Nafissatou Thiam after winning the heptathlon at the Rio 2016 Olympic Games (Getty Images) © Copyright
Report Rio de Janeiro, Brazil

Report: heptathlon 800m – Rio 2016 Olympic Games

It’s never over until it’s over. Or at least that’s what all combined events athletes have to believe when they run all the different possible outcomes through their heads as they line up for the final event.

Jessica Ennis-Hill knew she faced an uphill task of finishing about 10 seconds ahead of Nafissatou Thiam in the 800m in her bid to retain her Olympic heptathlon title. But she wasn’t going to give up without trying.

Thiam, meanwhile, lined up for the 800m knowing that she needed to produce the race of her life to stay within sight of Ennis-Hill if she were to maintain her lead in the overall standings.

And world indoor champion Brianne Theisen-Eaton wasn’t going to surrender the bronze medal without a fight.

Not long after the gun went for the final heptathlon 800m heat, Ennis-Hill darted to the front but was closely pursued by her fellow double-barrelled competitors: Theisen-Eaton, Laura Ikauniece-Admidina and Johnson-Thompson.

Ennis-Hill went through the first lap in 1:02.84, putting her on course for a potential lifetime best. The others in the lead pack were still close to Ennis-Hill as the covered the second lap, but the pace slightly faded, along with Ennis-Hill’s chance of an 800m PB.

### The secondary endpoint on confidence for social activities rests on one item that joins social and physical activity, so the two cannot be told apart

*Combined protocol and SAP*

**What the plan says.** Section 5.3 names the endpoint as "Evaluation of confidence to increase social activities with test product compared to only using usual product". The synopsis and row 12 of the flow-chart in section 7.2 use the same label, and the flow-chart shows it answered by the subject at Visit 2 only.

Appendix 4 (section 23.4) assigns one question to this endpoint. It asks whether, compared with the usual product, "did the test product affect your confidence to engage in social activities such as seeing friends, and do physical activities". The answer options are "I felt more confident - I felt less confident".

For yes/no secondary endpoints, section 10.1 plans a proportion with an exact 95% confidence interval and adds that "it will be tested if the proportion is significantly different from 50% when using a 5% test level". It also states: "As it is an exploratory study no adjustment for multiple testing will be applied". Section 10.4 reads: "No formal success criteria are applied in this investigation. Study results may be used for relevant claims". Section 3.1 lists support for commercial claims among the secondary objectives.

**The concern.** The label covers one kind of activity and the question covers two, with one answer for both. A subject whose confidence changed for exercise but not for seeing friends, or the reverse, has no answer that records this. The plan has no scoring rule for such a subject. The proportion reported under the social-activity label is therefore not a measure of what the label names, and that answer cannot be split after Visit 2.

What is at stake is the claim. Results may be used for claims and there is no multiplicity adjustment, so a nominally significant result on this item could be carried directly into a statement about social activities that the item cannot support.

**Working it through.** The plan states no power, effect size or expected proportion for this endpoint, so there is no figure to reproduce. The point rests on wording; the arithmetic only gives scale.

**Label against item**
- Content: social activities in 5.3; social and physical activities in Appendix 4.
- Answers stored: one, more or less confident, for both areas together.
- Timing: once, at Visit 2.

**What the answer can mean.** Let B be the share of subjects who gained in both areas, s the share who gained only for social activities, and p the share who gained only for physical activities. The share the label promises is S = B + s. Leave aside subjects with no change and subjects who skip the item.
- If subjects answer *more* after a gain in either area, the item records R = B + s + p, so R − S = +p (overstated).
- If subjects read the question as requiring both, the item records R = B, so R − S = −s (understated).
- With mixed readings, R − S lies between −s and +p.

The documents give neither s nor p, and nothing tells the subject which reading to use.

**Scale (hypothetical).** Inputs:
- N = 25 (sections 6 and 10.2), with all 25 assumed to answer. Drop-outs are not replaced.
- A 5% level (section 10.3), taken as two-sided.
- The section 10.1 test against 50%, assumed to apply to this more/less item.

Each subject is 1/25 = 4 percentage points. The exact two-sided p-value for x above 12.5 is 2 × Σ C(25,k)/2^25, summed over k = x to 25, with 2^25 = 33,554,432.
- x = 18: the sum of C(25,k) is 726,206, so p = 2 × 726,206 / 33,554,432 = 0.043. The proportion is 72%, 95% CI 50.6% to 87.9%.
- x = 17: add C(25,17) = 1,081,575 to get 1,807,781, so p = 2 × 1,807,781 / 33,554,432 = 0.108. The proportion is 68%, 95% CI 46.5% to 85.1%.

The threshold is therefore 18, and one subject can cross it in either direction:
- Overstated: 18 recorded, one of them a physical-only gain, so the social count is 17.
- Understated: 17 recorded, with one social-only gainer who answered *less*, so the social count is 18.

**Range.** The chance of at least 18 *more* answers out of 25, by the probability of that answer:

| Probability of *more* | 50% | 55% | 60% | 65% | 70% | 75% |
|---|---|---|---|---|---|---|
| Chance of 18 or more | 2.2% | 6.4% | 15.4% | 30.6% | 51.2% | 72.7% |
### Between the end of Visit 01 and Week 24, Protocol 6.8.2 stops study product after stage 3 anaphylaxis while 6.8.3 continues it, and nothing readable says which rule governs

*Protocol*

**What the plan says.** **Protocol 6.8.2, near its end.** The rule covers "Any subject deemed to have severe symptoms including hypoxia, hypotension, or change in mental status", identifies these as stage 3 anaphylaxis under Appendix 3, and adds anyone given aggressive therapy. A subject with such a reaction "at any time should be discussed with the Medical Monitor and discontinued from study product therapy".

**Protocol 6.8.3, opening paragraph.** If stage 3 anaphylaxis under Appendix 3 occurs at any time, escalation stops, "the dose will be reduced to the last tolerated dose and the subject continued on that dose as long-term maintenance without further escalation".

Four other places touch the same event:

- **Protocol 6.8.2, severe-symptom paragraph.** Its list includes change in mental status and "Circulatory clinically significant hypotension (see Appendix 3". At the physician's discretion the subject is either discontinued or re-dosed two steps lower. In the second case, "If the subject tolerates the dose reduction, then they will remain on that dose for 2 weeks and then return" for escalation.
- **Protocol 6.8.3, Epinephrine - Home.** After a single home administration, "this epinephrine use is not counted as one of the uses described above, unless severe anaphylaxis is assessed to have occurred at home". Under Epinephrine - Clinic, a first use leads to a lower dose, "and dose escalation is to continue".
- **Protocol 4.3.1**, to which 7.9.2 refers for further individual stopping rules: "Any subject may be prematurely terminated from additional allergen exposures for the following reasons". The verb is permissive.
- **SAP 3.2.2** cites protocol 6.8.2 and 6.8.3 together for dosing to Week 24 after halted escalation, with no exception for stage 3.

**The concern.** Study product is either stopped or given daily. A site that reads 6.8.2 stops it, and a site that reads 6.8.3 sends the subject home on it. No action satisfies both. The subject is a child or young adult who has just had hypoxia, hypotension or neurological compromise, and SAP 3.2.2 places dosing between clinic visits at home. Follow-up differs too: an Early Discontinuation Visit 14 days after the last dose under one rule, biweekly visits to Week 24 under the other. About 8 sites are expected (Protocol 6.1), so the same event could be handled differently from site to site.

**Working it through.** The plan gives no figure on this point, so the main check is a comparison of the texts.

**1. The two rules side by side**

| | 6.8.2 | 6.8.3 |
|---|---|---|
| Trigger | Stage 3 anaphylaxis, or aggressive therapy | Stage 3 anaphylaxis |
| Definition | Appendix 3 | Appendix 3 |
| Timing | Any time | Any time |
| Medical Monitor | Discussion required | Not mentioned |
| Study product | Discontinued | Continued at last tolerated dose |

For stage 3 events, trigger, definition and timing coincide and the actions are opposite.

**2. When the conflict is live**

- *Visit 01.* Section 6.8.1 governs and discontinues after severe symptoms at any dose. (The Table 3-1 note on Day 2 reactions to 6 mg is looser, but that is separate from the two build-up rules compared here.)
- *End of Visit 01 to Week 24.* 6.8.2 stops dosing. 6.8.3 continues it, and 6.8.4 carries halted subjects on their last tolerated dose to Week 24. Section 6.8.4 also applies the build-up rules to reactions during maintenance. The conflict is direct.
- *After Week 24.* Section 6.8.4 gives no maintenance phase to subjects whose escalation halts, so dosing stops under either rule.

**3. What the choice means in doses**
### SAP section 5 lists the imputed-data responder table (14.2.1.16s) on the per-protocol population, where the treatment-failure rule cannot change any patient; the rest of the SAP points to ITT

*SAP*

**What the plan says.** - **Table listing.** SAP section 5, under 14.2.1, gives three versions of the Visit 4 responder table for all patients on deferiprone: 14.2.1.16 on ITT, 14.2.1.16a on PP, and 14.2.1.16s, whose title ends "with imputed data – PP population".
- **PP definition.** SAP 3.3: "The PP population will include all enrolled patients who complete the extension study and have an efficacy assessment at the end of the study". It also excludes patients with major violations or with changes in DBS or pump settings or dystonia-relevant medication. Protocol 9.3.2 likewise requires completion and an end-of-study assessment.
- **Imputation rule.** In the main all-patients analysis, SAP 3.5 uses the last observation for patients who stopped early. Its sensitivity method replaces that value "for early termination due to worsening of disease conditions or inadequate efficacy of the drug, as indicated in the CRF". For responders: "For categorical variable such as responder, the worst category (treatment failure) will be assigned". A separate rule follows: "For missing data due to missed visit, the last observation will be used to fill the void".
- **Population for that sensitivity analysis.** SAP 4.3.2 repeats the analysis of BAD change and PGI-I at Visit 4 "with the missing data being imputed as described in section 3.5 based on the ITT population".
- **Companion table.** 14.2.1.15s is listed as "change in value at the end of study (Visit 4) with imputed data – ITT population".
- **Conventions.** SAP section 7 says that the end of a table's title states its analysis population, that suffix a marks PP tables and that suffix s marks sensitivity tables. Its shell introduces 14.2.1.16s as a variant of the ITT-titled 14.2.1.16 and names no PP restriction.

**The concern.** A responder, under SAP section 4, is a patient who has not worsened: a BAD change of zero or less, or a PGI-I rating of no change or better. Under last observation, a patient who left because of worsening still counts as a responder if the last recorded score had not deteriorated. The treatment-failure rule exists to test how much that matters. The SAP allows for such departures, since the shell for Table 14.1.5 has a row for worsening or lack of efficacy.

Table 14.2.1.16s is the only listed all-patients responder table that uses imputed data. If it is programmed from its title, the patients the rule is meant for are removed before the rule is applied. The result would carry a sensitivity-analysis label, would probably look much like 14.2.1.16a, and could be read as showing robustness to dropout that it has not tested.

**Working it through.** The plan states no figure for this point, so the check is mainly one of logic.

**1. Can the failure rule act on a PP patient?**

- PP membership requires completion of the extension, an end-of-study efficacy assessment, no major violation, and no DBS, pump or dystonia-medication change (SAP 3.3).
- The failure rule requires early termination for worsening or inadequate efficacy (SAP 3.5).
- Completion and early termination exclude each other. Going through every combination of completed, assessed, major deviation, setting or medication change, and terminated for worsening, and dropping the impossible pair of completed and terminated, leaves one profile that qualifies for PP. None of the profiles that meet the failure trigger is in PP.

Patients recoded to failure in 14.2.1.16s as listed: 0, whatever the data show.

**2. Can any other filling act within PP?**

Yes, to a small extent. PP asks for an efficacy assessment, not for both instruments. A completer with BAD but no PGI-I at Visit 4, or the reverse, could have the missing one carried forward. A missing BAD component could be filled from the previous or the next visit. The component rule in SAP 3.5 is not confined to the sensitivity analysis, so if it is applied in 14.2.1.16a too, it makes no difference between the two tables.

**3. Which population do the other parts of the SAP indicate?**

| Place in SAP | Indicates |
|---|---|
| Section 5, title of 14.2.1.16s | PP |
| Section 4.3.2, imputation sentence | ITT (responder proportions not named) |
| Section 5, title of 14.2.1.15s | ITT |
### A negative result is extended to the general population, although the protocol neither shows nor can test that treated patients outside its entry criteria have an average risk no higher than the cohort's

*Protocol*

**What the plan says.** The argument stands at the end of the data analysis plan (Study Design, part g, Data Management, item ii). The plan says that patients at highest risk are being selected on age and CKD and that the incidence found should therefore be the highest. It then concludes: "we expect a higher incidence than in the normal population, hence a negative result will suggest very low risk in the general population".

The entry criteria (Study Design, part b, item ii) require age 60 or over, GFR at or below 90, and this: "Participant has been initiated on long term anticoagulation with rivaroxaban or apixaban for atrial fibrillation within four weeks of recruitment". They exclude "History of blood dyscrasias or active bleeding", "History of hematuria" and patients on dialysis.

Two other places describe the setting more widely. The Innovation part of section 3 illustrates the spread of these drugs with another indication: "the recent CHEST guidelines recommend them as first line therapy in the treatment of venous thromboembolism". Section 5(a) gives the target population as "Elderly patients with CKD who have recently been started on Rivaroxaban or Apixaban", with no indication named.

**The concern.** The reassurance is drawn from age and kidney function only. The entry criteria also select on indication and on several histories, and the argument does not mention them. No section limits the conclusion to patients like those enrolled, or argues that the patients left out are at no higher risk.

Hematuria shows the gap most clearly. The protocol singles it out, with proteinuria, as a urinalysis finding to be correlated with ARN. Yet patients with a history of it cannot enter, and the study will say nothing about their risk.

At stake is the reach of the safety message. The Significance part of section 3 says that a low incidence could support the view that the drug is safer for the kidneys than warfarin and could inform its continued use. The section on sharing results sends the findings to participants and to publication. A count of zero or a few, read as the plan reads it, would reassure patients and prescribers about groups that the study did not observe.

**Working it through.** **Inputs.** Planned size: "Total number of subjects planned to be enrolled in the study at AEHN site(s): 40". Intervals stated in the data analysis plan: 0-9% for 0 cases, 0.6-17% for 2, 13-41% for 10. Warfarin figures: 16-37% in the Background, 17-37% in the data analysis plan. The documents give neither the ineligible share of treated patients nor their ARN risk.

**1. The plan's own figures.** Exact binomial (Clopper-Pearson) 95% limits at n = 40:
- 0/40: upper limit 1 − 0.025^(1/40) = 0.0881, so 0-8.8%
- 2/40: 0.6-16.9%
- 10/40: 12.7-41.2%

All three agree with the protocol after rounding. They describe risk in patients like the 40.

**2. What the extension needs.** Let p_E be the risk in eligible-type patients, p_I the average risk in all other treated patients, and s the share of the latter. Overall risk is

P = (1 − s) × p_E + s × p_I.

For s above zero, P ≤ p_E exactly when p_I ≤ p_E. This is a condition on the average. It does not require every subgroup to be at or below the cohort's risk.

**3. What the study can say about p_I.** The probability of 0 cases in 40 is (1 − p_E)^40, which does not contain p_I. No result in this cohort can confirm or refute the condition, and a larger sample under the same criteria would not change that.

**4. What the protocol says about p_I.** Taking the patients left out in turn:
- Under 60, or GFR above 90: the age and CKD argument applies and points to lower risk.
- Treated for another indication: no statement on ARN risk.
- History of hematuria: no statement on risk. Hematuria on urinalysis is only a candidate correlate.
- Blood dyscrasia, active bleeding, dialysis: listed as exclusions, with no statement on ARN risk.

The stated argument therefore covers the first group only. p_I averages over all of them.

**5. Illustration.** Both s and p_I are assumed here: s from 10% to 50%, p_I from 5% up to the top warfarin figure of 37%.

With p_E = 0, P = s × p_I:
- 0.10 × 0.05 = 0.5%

The Briton stopped the clock at a season’s best of 2:09.07 with Ikauniece-Admidina running a huge PB of 2:09.43 close behind her. Theisen-Eaton crossed the line in 2:09.50, roughly one second ahead of Johnson-Thompson.

The big question – indeed, what the whole two-day contest boiled down to – was: how far behind was Thiam?

The Belgian was still half way up the home straight, but soon it became more and more clear that she wasn’t as much as 10 seconds behind Ennis-Hill. Instead the difference was little more than seven seconds as the 21-year-old clocked 2:16.54, her fifth personal best of the competition.

It meant that Thiam took the gold medal with a national record of 6810, moving to 16th on the world all-time list to sit in between 2000 Olympic champion Denise Lewis and Theisen-Eaton.

“It's crazy,” said Thiam. “I wasn't expecting that – maybe top eight, but not the gold.

“It was very hard coming back from being injured,” she added. “I wasn't sure if I would even make these Games, but we did a lot of work with the physio and it worked.”

Ennis-Hill settled for silver with a score of 6775, her best mark since winning Olympic gold four years ago. Theisen-Eaton took bronze with 6653, her best ever mark at a major championships.

Despite her huge PB in the final event, world bronze medallist Ikauniece-Admidina wasn’t quite able to make it on to another global championships podium, but finished with a highly respectable score of 6617. Only once before, in Barcelona 1992, has a score that high not been enough for an Olympic medal.

Germany’s Carolin Schafer clocked a season’s best of 2:16.52 in the 800m to stay ahead of Johnson-Thompson on the leaderboard. Schafer scored 6540, while Johnson-Thompson – who clocked 2:10.47 in the 800m – scored 6523, the second-best mark of her life.

In a competition of unprecedented depth, six women surpassed 6500 for the first time in history. Best marks-for-place were set for sixth, seventh, eighth, 10th, 11th, and every other position from 13th downwards.

Jon Mulkeen for the IAAF